He will travel to Florida, Tennessee, New Mexico, Indianapolis, New Mexico and Nevada, before ending his campaign with a rally in his home state of Arizona.

Al Jazeera's Alan Fisher, reporting from Washington, said: "He is doing this because he's got to. All the polls put him behind.

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"Barack Obama is going to visit only three states, but that is because he is ahead in the polls.

"He expects that if he visits Florida, North Carolina and Virginia, all states won by the Republicans in the last election, he will solidify the leads he has in those states and that should be enough to put him over the top."

On Sunday, the Illinois senator told a rally of 80,000 people in Ohio, where the Reuters/Zogby poll gave him a six point advantage, that victory appeared to be in reach.

Obama said as he stood in the pouring rain in the city of Cleveland: "Everything looks a little better. Crowds seem to grow and everybody's got a smile on their face.

"You start thinking that maybe we might be able to win an election on November 4."

Al Jazeera's Rob Reynolds, reporting from Ohio, said Obama and Joe Biden, his running-mate, had targeted the state in an attempt to attract voters who had supported Hillary Clinton, Obama's rival, during the long Democratic primary battle.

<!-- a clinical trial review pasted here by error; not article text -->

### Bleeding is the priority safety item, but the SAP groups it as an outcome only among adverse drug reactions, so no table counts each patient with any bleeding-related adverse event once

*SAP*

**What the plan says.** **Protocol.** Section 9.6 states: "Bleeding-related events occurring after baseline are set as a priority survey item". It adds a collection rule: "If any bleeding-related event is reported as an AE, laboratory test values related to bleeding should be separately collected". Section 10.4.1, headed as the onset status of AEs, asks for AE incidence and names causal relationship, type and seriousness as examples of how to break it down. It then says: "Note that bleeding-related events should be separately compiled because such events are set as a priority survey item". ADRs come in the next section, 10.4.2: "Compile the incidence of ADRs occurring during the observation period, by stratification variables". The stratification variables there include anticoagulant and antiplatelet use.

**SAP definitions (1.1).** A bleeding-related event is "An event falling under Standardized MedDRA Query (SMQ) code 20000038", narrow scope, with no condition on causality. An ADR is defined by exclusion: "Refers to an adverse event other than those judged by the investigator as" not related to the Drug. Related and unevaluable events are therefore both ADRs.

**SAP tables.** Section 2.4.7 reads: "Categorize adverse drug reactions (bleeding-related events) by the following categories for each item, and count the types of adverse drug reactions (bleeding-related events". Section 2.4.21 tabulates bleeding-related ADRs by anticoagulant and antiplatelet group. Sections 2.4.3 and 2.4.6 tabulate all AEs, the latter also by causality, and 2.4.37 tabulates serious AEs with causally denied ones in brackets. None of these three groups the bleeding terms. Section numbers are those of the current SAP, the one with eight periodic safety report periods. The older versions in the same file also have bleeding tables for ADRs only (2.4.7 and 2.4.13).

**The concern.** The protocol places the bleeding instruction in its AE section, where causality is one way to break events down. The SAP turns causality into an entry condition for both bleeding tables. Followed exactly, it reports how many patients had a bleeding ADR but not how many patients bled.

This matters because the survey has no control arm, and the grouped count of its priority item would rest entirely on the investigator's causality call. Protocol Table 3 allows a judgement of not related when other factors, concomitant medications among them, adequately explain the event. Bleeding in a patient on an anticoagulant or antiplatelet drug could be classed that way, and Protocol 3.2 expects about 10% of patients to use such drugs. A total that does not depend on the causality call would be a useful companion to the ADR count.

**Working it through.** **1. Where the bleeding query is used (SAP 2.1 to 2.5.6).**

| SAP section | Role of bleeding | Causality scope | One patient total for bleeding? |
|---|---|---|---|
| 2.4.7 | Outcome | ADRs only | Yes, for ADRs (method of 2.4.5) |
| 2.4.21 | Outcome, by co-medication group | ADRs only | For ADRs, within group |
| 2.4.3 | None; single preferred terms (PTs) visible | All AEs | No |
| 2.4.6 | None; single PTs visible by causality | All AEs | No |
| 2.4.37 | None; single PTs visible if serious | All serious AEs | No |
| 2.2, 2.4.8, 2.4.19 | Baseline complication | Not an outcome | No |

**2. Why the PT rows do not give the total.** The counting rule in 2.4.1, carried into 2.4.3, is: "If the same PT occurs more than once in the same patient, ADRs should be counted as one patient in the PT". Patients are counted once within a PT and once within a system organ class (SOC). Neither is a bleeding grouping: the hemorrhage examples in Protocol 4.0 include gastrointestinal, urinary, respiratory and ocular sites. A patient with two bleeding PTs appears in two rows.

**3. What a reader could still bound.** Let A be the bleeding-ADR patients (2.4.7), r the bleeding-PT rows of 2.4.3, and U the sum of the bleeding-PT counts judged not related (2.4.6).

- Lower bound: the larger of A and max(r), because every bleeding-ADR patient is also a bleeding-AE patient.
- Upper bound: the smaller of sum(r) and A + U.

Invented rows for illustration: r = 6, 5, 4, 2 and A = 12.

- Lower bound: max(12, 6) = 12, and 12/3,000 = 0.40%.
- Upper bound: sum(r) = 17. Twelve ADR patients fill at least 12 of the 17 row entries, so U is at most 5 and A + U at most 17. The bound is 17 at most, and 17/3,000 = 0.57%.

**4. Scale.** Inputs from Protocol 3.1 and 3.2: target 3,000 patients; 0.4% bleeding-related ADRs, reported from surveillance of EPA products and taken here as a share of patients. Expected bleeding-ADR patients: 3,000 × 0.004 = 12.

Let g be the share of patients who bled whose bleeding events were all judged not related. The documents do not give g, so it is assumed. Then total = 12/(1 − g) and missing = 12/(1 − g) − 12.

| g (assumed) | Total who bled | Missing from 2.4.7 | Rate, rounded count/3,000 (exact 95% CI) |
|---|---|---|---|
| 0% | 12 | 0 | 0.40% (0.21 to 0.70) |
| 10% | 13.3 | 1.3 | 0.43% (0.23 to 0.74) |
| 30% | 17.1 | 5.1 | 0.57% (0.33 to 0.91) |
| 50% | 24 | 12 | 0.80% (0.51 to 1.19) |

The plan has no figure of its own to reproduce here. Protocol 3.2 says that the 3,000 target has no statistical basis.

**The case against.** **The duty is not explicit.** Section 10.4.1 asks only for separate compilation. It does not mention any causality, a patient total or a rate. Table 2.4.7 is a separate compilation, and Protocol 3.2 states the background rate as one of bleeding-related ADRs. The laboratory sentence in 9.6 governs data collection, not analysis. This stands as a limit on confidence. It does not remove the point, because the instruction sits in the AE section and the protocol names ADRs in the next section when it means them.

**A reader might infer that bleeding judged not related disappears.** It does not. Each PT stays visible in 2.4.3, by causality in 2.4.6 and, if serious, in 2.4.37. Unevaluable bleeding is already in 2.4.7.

Another survey taken in the state by the Mason-Dixon polling firm indicated McCain was ahead by two points.

'Mac is back'

In Pennsylvania, McCain told supporters that polls had been wrong before, and would be proved wrong again on election day. 

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"My friends - the Mac is Back," he said. "I've been in a lot of campaigns, I know when momentum is there. We're going to win Pennsylvania, we're going to win this election." 

But the Reuters/Zogby poll put him 11 percentage points behind his rival in Pennsylvania.

The 72-year-old Arizona senator continued his attacks on his opponent's patriotism and tax plans at appearances on Sunday.

McCain leads Obama in two swing states - by five points in Indiana and by one point in North Carolina - according to the poll. Analysts had suggested these traditionally Republican states could fall to the Democratic candidate.

"Obama's lead is very steady. He could be looking at a big day on Tuesday," pollster John Zogby said.

"These are all Republican states except Pennsylvania, and that does not look like it's going to turn for him."

Under the US political system, the president is elected not by direct popular vote but by capturing 270 out of 538 electoral votes distributed throughout the country in a state-by-state contest.

The five states where Obama is ahead, according to the Reuters/Zogby poll, have a combined 76 electoral votes. Taken along with the states won by John Kerry, the defeated Democratic candidate in 2004, Obama would have 328 electoral votes.

However, Obama's leads in Missouri and Florida fall within the margin of error of the polls and many analysts have said that they are too close to call.